By Louie Bell, Deputy Film & TV Editor
Nora Fingscheidt’s fantastically explosive drama about a girl pushing the German social system to the edge is a devastating portrait of the effects on her family and the institutions who cannot cope with her.
System Crasher (2019), the debut film from German Filmmaker Nora Fingscheidt, screened last week at the Watershed for a celebration of European cinema.
It tells the story of nine year-old Benni (Helena Zengel) whose destructive behaviour means she pinballs around foster homes, emergency refuges and schools who simply cannot deal with her violence, expletive-ridden outbursts and disturbed screaming.
When Michel (Albrecht Schuch), a grown man dealing with his own anger issues, takes her under his wing and invites her to the woods to try and deal with her behaviour, there seems to be a path to real change for her. However, as she returns, new traumas begin to emerge and her future path is thrown into dilemma.
From the start, Benni’s destructive behaviour is characterised by mangled, contorting physicality as she fights and screams - boy does she scream - with other children who continually provoke her.
With no one to back her up and constantly vying for attention, she punches a hole through every single layer of childcare services in a vicious circle, getting further and further from what she truly longs for: her mother.
In one scene Michel asks Benni if she’s ever heard her echo, encouraging her to call out to something she wants to hear back. She slowly calls out “Mama” repeating it over and over again until the valley rings with her desperate, fading cries. It’s a beautiful and heartbreaking moment that every audience member relates to.
Helena Zengel’s superb performance crackles with childish energy but the hum of a deep vulnerability never disappears
System Crasher is brilliant. It’s a rollercoaster of emotion that broke my heart only to wrap me up in the cinematic equivalent of a warm hug - then break my heart again.
It’s intense and tough to face up to but above all it’s a haunting portrait of failing social care systems and the trauma of abandonment. It’s suitably infuriating yet fascinatingly tender, never once casting Benni as an antagonist but placing her as a victim of some kind of neglect.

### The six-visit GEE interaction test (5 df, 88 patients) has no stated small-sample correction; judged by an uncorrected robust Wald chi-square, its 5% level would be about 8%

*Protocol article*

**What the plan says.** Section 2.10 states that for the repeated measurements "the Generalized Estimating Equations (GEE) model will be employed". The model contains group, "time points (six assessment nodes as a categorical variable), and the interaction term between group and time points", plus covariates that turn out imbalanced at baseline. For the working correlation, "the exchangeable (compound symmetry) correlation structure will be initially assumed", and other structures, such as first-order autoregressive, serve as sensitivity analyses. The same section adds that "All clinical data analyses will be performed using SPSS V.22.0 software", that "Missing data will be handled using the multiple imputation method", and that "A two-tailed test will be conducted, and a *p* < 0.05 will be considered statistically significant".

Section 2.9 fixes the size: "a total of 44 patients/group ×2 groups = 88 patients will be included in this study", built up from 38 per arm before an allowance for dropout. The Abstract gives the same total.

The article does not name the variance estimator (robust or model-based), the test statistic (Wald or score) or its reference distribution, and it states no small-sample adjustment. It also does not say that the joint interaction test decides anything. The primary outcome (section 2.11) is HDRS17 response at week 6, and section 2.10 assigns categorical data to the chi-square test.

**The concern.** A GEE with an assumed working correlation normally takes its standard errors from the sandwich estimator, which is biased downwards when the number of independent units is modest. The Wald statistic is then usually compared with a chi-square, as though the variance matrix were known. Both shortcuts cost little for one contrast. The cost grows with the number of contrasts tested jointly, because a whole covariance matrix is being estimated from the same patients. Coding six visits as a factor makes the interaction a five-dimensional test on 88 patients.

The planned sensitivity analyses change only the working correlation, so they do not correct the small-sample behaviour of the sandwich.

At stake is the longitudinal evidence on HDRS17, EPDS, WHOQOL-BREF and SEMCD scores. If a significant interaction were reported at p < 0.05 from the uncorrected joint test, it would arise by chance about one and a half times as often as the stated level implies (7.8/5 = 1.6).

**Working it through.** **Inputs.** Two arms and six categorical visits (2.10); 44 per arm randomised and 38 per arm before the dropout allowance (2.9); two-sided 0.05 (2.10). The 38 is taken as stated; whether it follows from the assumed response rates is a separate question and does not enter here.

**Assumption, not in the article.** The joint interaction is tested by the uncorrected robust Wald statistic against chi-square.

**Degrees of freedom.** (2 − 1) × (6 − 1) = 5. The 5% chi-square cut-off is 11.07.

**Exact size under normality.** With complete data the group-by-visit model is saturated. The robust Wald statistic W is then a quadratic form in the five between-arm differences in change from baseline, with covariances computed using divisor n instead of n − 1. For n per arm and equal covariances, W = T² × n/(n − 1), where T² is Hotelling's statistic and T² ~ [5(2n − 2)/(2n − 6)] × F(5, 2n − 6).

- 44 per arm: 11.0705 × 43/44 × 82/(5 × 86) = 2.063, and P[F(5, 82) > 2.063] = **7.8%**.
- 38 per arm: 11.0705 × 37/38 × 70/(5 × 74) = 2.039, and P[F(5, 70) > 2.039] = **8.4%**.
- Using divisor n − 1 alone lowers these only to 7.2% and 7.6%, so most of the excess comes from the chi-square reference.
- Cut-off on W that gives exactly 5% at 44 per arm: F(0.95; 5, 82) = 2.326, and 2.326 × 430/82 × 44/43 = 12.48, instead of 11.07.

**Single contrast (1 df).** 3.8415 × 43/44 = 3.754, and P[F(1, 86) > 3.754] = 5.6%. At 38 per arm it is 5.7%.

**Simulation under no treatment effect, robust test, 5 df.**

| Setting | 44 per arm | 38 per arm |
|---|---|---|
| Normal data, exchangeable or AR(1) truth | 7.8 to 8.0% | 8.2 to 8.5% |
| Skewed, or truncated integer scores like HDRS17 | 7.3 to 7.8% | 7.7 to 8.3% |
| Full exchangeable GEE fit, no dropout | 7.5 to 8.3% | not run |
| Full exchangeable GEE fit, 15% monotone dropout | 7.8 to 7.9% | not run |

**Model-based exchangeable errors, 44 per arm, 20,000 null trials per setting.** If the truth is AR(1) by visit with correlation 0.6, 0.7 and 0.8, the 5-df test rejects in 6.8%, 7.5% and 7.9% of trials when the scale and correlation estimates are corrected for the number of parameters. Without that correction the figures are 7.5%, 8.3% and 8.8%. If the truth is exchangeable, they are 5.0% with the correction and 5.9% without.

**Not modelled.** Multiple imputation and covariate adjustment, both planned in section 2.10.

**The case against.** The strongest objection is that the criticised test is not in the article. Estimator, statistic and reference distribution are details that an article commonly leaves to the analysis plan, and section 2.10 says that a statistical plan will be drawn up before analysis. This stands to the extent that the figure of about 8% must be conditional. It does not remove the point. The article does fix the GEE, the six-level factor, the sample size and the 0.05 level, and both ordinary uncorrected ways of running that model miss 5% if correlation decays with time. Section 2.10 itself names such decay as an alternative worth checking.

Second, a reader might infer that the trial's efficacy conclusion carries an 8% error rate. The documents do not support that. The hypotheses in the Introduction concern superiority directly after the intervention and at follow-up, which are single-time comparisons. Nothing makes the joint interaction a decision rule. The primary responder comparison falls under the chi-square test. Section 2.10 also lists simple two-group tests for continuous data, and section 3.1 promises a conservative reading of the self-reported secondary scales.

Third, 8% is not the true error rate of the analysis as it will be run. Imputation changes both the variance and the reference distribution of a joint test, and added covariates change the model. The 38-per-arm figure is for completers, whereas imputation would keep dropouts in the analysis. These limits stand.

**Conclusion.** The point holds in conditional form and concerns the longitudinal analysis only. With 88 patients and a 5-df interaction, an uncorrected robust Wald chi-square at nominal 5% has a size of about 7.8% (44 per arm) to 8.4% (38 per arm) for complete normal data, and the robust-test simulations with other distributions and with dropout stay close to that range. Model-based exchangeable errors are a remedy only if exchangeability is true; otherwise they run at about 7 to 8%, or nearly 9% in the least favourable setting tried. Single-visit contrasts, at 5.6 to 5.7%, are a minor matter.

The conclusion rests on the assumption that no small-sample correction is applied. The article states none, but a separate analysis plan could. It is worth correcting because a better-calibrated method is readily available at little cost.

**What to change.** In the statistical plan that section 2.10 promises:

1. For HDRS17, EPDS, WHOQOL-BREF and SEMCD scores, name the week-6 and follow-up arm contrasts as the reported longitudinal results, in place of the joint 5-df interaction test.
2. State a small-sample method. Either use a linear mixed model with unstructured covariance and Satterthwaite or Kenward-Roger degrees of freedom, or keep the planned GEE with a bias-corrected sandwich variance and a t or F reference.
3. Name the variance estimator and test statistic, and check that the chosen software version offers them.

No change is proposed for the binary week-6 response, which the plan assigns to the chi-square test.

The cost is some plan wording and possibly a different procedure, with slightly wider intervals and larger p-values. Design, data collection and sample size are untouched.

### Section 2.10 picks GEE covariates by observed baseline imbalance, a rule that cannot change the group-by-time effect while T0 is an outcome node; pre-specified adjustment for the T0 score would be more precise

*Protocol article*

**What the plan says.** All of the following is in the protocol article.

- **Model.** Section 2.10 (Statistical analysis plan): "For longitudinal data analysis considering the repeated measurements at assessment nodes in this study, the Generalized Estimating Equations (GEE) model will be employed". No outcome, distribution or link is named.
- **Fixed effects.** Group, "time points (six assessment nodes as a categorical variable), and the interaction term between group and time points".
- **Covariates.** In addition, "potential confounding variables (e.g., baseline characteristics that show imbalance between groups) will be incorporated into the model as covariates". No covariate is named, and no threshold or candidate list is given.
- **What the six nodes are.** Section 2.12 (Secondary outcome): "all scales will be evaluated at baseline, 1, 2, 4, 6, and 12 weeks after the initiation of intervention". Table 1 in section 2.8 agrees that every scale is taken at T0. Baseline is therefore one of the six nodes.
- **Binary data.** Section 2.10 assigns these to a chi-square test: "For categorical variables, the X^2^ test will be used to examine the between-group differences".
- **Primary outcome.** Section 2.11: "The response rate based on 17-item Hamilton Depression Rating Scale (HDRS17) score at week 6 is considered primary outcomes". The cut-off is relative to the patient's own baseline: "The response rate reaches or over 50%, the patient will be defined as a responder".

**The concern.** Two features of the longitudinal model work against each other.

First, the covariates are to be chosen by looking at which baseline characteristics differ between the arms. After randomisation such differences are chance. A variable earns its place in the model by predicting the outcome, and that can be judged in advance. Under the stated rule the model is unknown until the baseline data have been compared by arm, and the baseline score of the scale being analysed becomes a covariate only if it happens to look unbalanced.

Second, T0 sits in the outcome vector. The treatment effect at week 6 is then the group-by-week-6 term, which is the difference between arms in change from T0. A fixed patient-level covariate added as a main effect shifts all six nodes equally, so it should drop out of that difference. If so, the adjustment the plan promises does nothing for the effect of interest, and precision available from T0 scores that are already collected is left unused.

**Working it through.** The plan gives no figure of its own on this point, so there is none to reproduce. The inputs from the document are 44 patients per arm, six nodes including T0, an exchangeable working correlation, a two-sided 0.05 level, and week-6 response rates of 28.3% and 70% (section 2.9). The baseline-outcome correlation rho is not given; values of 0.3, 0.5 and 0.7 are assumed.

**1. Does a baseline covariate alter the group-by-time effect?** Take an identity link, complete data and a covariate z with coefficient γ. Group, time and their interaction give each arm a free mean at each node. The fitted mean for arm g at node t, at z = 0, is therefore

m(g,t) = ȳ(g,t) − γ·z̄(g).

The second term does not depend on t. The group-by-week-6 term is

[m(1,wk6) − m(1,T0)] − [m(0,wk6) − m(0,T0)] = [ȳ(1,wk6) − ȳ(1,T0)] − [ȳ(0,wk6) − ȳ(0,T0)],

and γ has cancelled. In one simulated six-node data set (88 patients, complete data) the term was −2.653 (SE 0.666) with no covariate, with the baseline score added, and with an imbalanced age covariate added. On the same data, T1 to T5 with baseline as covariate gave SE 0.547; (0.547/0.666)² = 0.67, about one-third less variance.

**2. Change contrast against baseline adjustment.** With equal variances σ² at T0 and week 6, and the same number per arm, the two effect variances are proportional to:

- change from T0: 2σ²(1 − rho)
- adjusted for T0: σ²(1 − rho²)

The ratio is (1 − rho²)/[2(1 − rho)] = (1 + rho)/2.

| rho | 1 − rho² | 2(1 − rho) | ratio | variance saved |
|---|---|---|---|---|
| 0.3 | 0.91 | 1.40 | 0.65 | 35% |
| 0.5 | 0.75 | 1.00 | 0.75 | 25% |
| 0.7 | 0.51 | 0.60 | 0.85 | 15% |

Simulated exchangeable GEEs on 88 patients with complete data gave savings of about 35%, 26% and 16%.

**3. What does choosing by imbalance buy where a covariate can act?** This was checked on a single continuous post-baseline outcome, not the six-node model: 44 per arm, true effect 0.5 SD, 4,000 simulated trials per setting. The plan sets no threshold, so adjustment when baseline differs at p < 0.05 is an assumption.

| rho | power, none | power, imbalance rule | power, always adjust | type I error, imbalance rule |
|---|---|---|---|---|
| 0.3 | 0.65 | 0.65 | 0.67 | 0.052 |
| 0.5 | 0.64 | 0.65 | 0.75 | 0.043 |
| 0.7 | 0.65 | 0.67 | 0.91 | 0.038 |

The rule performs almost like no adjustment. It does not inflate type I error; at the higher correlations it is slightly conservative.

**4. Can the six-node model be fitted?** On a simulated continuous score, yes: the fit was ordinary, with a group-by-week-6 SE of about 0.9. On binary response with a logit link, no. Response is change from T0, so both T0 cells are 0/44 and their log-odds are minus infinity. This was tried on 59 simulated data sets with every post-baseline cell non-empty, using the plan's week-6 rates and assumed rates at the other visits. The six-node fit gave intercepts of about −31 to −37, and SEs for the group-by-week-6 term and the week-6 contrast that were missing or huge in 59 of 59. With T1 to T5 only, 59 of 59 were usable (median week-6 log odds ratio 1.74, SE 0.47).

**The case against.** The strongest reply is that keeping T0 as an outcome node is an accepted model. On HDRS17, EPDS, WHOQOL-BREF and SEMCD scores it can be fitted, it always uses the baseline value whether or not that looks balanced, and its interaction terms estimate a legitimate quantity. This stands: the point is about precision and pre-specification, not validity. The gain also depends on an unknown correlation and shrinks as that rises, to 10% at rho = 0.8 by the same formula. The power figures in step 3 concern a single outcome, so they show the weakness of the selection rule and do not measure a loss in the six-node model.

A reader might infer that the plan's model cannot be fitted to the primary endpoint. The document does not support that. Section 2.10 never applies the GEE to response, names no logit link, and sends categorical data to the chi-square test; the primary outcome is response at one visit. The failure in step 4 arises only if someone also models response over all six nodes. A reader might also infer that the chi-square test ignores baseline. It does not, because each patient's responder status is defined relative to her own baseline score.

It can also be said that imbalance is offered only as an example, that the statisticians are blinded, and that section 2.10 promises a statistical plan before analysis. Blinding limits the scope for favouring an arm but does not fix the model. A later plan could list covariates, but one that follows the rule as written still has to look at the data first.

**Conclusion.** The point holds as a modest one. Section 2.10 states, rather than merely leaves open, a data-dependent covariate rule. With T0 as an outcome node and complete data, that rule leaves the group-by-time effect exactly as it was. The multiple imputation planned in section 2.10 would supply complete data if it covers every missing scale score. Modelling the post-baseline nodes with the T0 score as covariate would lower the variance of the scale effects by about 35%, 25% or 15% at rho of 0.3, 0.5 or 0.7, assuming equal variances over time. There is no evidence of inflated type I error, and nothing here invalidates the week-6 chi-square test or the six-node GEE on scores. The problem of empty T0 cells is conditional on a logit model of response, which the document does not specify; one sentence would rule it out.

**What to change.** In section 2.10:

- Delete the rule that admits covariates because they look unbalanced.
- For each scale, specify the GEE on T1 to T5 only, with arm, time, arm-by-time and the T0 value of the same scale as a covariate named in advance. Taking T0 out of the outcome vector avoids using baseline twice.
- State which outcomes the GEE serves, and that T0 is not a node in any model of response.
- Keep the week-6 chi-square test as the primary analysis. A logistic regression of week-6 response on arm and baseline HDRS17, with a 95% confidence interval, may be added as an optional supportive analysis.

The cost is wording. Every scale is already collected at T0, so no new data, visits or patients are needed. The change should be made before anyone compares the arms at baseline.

Helena Zengel’s superb performance crackles with childish energy but the hum of a deep vulnerability never disappears. Glances of a traumatic past never explicitly shown are accompanied by a groaning score and jarring flashes of bright pink that reminded me of the hallucinatory sequences in Monos (2019).
Her rejection of help from those who tirelessly work in her interest is infuriating but particularly poignant for me; I have grown up seeing this frustration in my own mother - a health and social worker in deprived Essex communities.
Another performance that stands out is Albrecht Schuch as Michel, a product of the same social system who has learned to control his emotions and cares for Benni deeply, seeing much of his past self in her reckless conquest of anger and violence.
Michel seems to be the only one who can reach Benni on an emotional level, teaching her patience and some degree of empathy. It’s from his carefully-nuanced approach to Benni’s behaviour that we begin to see warm flickers of kindness and understanding as they grow together.
The film deals with complex sociological themes unlikely to be familiar to many viewers, Michel confesses that his professional distance is gradually being marred by “rescue fantasies” - he begins to believe he alone can save Benni from her own destruction. These details are dealt with carefully and woven masterfully into the narrative to ground the film in hard-hitting realism.
Bright colours and fast paced editing reflect the chaotic moods that Benni is prone to after a while can begin to feel fatiguing, but I came to realise that this was on purpose.
It’s deliberately fatiguing, it’s meant to reflect the mental state of everyone who actually has to live in this world, to keep caring day-in, day-out, to know there’s only so much you can do as you stand by and watch the most damaged of children spiral out of control.
System Crasher has had a significant impact in Germany where the response has been so good that it has been linked with actual policy change
As I realised I had been given a small glimpse into the world of so many social workers who have to live with this kind of world in reality, my Mum’s stories returned to my mind with a potency I’d never really understood.
A scene where Benni’s social worker tearfully slumps against a wall and sobs to her colleagues moved me to tears beyond my own comprehension. Compassion fatigue is real and it’s widespread amongst health and social services, so it's important that System Crasher has had a significant impact in Germany where the response has been linked with actual policy change in local government.
When it comes to UK cinemas next year I hope you’ll go in prepared to take a short glimpse at the reality of social care, the reality of overstretched and under-funded services and the reality of traumatised young lives.
I hope you see this film.
Featured: IMDb / Kineo Films
Will you be watching System Crasher (2019) when it arrives in UK cinemas?